It's a fact:

Your lungs are not just empty bags, but filled full with the tiny convolutions of the tubules bronchioles and alveoli. In fact, the lungs resemble thick sponges more than anything else. Why?

One of the big principles in the structure and function of biological organisms is the surface area to volume ratio. Any organism has chemical needs (food, oxygen, water, etc.) as well as a means of interfacing with the outside world to get at those needs. An organism is limited in size by the rate at which it can conduct this interface. In the case bacteria, it is the plasma membrane, which is permeable to water, certain gasses and certain ions and has the ability to take up nutrients and expel waste. Thus, a bacterium needs a certain amount of plasma membrane to "support" the needs of the volume it contains.

The problem with this setup is that surface area doesn't grow in proportion to volume. If you took a happy spherical bacterium and doubled its diameter, you would find that while the surface area increases by a factor of 4, the volume increases by a factor of 8. This is why there aren't 80kg bacteria: the surface area would never be able to conduct the chemical business required by the volume it contains.

But how is it that I (80kg) can respirate, exchange ions and gather nutrients if my ostensible surface area is so small?

My system of interface is the lungs, which because of their structure have a surface area far larger than might be expected. In fact, the average set of lungs has the surface area of a tennis court. The intestines, too, are highly convoluted at the microscopic level to allow nutrients to absorb into the blood at maximum rate. These adaptations are what allow large organisms to survive, and, in the case of we mammals, are what allow us to achieve a small enough surface are to volume ratio to be successfully endothermic.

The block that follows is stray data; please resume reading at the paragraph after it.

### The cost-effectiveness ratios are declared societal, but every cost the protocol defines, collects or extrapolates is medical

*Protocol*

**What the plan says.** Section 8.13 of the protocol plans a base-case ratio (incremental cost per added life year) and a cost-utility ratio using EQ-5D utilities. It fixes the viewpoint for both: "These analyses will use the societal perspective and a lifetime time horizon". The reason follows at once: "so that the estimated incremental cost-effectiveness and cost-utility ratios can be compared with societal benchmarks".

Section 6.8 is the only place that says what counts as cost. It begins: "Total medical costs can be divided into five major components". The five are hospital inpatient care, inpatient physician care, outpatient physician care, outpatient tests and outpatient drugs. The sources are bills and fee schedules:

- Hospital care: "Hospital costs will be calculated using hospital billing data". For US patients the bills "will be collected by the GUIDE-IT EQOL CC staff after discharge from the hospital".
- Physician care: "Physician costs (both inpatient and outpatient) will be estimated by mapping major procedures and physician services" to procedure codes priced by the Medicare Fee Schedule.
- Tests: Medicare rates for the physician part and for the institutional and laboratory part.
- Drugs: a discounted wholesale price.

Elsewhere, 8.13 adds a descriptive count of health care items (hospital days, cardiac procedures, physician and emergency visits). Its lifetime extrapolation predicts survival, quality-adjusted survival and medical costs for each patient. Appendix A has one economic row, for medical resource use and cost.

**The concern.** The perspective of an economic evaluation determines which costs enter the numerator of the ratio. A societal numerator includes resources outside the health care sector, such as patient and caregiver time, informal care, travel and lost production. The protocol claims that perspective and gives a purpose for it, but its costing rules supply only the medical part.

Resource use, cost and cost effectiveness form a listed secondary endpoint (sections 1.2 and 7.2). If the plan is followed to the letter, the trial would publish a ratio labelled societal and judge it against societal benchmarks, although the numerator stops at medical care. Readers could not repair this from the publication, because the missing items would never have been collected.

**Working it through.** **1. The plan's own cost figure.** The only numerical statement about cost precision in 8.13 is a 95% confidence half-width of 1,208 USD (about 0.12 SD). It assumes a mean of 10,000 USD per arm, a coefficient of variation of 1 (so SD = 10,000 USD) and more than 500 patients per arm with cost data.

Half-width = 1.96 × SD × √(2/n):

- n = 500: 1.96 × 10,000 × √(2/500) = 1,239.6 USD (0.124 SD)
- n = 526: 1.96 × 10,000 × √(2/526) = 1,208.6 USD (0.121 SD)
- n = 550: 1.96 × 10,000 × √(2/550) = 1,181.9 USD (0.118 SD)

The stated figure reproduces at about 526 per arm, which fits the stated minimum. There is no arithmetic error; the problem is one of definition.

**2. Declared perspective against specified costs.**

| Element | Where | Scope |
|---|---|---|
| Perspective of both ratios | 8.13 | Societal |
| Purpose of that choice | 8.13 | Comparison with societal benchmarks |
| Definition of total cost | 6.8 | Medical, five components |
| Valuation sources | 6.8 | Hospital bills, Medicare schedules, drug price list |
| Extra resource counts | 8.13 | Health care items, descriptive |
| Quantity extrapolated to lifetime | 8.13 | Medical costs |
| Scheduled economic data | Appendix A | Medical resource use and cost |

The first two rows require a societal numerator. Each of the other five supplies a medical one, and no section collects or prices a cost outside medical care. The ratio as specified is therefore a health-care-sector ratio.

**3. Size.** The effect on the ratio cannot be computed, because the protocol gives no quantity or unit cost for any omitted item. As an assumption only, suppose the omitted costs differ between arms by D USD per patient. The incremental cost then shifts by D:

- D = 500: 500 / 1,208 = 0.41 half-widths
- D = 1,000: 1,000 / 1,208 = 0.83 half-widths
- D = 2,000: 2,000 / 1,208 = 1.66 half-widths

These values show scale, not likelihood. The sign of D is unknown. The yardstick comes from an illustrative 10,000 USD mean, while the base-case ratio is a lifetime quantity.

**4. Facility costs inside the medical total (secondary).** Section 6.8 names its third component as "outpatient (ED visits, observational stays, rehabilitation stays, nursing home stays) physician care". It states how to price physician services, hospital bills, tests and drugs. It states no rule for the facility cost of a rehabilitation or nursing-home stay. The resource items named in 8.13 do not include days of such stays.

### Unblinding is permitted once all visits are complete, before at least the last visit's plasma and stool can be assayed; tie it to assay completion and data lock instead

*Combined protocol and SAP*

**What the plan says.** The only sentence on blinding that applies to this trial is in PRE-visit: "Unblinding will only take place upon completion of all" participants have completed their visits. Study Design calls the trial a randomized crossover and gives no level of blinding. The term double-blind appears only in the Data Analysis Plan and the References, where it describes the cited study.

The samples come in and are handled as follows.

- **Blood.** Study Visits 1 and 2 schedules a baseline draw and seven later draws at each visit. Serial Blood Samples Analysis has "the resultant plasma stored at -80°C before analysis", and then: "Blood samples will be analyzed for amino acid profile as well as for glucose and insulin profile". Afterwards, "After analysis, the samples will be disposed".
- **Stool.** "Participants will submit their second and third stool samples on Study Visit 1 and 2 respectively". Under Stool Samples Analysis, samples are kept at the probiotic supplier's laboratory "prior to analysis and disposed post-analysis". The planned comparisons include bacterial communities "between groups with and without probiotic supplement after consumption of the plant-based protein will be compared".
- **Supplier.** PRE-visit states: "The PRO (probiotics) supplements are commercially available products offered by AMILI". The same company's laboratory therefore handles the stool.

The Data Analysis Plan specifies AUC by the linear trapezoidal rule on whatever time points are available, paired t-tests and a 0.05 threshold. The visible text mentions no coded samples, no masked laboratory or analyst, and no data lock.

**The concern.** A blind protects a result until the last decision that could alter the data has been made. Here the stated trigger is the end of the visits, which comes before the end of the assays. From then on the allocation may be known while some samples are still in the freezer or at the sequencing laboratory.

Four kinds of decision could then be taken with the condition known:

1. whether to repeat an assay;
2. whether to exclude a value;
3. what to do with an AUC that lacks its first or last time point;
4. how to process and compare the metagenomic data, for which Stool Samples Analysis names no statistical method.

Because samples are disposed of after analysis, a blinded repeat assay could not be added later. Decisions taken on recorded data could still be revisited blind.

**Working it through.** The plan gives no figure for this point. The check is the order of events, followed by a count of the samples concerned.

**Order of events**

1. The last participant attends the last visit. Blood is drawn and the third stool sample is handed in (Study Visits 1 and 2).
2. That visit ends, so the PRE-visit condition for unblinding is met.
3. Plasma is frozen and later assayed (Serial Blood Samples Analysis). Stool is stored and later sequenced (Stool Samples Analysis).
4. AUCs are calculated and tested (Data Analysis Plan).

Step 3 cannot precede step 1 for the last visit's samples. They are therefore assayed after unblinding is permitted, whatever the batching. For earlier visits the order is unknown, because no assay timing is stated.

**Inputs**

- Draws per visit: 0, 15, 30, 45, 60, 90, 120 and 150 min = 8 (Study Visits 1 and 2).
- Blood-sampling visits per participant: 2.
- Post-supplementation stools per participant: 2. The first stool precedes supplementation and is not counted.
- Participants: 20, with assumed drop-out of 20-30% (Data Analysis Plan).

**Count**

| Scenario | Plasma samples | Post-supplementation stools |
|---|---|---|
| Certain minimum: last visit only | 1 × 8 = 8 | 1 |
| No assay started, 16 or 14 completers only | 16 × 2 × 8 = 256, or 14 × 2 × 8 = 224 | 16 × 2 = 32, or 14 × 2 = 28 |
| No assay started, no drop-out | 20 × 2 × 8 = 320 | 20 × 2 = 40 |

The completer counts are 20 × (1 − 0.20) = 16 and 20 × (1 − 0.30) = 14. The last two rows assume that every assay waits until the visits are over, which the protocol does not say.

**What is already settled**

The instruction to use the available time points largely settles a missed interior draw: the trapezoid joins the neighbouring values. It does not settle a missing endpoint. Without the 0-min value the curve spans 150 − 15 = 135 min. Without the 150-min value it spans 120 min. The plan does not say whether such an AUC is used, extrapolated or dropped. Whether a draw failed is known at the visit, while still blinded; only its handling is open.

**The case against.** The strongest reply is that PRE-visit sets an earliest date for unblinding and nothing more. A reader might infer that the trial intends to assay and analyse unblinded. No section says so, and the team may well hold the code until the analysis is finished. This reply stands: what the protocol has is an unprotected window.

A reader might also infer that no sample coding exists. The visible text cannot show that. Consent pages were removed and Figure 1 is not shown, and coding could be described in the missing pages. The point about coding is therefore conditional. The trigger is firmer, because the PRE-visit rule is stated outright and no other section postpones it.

An organ found in air-breathing vertebrate animals which functions in air respiration. It transfers atmospheric oxygen from the air to the blood, and carbon dioxide and other waste gases from the blood to the air.

Most animals have a pair; one species of lungfish has just one, and other primitive fish may have lunglike air bladders (the swim bladder, found in many bony fishes, evolved from the lung).

From the BioTech Dictionary at For further information see the BioTech homenode.

Lung (?), n. [OE. lunge, AS. lunge, pl. lungen; akin to D. long, G. lunge, Icel. & Sw. lunga, Dan. lunge, all prob. from the root of E. light. See Light not heavy.] Anat.

An organ for aerial respiration; -- commonly in the plural.

My lungs began to crow like chanticleer. Shak.

<-- Insert: Illustration of lungs with description. -->

⇒ In all air-breathing vertebrates the lungs are developed from the ventral wall of the esophagus as a pouch which divides into two sacs. In amphibians and many reptiles the lungs retain very nearly this primitive saclike character, but in the higher forms the connection with the esophagus becomes elongated into the windpipe and the inner walls of the sacs become more and more divided, until, in the mammals, the air spaces become minutely divided into tubes ending in small air cells, in the walls of which the blood circulates in a fine network of capillaries. In mammals the lungs are more or less divided into lobes, and each lung occupies a separate cavity in the thorax. See Respiration.

Lung fever Med., pneumonia. -- Lung flower Bot., a species of gentian (G. Pneumonanthe). -- Lung lichen Bot., tree lungwort. See under Lungwort. Lung sac Zool., one of the breathing organs of spiders and snails.


© Webster 1913.

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